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What would you do...?

dear fellow hosts,

I had an instant booking from a guy identified by the nickname “Cool Dude” instead of his real name. His reason to be visiting Miami was “get away from work”. I wrote to him thanking him for booking my place, yadda yadda yadda and that I needed his email address to send him a form to be signed for the building security. No response. A week later I wrote again reminding him of my request, his response was “yes, thank you” but he didn’t provide an email address.
I called airbnb and mentioned that I was uneasy that this guest was a potential scammer. I received a response message from airbnb that his identity was confirmed and payment legitimate, and that there is no rule that a guest can’t use a nickname. Further, to add to my discomfort, the guest’s photo shows a man one would not want to be alone with at an empty train station platform at midnight.
Your thoughts please.

Sorry I don’t use IB because I want control over who stays in my home - so am not completely familiar with how it works. However I understand you can cancel up to three bookings without penalty.

If you aren’t comfortable then get on the phone to BNB again and get them to cancel the booking.


Not a fan of judging people by looks but if you are uncomfortable you are uncomfortable. This is a separate space so you aren’t going to be in any danger. I’d just write again and say I need this form back. If you don’t send your email asap I will have to cancel your booking.


Slight modification to K9KarmaCasa’s suggested last response to the dude you wouldn’t want to be on an empty train station platform at midnight with…in the last sentence I would eliminate the words “have to” so it reads: “If you don’t send your email asap, I will cancel your booking.” It’s decidedly more forceful.

I never play ‘cute’ games with guests. It’s my way or the highway.


Would you consider calling him? I had a guest once with a crazy photo, bad at communication - I was dreading the visit. I finally called and she was lovely, wonderful family -

I hope it works out great - sorry you’re having to deal with this.

Hang in there, @MissMiami!!!

I’m sorry this has happened, and you appear to have had an idiot on the phone at AirBnB this time. Call them again and express your discomfort at the fact you have a guest with a fake name who’s ignoring your messages, and you need them to cancel him.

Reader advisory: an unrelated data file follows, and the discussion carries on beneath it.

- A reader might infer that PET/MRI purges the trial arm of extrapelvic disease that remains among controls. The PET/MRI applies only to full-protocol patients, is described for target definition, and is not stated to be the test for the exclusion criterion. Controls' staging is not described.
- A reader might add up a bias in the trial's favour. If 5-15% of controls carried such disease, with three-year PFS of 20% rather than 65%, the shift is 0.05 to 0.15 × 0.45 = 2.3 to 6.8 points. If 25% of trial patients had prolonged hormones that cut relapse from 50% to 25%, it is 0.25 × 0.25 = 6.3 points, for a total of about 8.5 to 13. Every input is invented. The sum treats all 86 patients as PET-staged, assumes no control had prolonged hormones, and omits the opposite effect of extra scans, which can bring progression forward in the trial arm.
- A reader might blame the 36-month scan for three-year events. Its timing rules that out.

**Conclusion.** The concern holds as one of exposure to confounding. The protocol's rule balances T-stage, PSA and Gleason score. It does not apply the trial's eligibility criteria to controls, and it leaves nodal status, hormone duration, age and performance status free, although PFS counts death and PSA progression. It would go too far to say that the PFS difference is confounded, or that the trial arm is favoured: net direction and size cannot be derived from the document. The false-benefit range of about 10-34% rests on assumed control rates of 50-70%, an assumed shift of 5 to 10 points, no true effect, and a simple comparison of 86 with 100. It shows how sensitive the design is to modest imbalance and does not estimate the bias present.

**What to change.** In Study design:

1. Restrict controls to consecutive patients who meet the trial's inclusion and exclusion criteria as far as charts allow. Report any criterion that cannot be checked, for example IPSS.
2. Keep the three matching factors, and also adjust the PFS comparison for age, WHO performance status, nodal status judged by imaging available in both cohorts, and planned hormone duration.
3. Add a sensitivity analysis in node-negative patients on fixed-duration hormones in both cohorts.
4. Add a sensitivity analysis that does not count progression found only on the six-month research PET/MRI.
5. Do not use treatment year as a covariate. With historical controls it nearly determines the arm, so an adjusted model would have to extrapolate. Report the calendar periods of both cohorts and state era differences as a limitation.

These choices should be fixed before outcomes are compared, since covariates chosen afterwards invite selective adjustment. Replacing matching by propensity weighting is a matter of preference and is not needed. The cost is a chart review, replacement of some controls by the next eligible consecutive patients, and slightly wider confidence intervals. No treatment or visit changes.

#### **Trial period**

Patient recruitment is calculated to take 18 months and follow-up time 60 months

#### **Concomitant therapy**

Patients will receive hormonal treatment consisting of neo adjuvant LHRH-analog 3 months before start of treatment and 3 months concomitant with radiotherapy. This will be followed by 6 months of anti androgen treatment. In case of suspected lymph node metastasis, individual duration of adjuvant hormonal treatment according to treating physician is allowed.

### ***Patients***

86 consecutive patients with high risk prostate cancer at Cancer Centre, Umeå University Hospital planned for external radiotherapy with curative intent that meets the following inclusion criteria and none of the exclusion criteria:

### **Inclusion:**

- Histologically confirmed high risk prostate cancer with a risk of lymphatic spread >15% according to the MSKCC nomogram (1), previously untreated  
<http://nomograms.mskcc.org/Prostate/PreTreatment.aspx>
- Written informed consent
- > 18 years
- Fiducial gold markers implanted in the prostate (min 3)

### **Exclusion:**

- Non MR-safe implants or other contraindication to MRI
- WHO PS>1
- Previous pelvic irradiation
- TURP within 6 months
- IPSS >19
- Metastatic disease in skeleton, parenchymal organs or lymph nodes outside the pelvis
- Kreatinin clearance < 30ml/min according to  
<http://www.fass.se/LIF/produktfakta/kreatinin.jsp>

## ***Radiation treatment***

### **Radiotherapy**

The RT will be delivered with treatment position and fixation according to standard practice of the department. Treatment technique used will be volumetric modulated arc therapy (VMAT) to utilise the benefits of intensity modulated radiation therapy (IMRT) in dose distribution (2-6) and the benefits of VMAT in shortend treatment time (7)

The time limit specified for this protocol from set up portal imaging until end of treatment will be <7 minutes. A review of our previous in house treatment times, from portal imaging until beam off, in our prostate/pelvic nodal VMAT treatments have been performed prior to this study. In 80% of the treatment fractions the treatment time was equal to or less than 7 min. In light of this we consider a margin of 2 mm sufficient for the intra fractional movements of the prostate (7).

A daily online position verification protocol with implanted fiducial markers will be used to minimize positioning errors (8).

It’s not ok for people to be listing their name as Cool Dude when we have to make a judgement call on whether we want this person in our home.


Why are you not using the AirBnB email adress?
It is in the booking, I use it all the time to send the guests their checkin-in forms.


You can use that, but especially in this case I would want some sort of semblance of dealing with a real person. Call them, leave a VM if they don’t answer, and if you can’t get those forms or a real phone conversation within 24 hours, cancel!!

Why in this case? What makes this one special?

She should not have asked for the email address, but use the email address provided by AirBnB.

As a guest I would not provide an email address either. I would have answered her to use the AirBnB one.

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I would call Air and tell them that you are under no obligation to accept a IB from someone using a fake name and CANCEL and change your IB options to only accept reservations from someone with a review.


Because this person is not complying with simple requests. I would want some sort of feeling like I’m dealing with a real person (hence wanting a real email address). If they won’t send the forms and if they won’t answer the phone or give a real email, then I would cancel because you have no idea what you’re getting into. It’s a feeling of security I guess. While of course conversing within the Air system is best, this person’s vibe is almost screaming “scam!”. If they won’t send required forms or hold a real conversation, they need to be cancelled.


This person cannot send the forms because they have not received them from the host jet.

The host is asking for an email address, in the first message. Which is against AirBnB rules.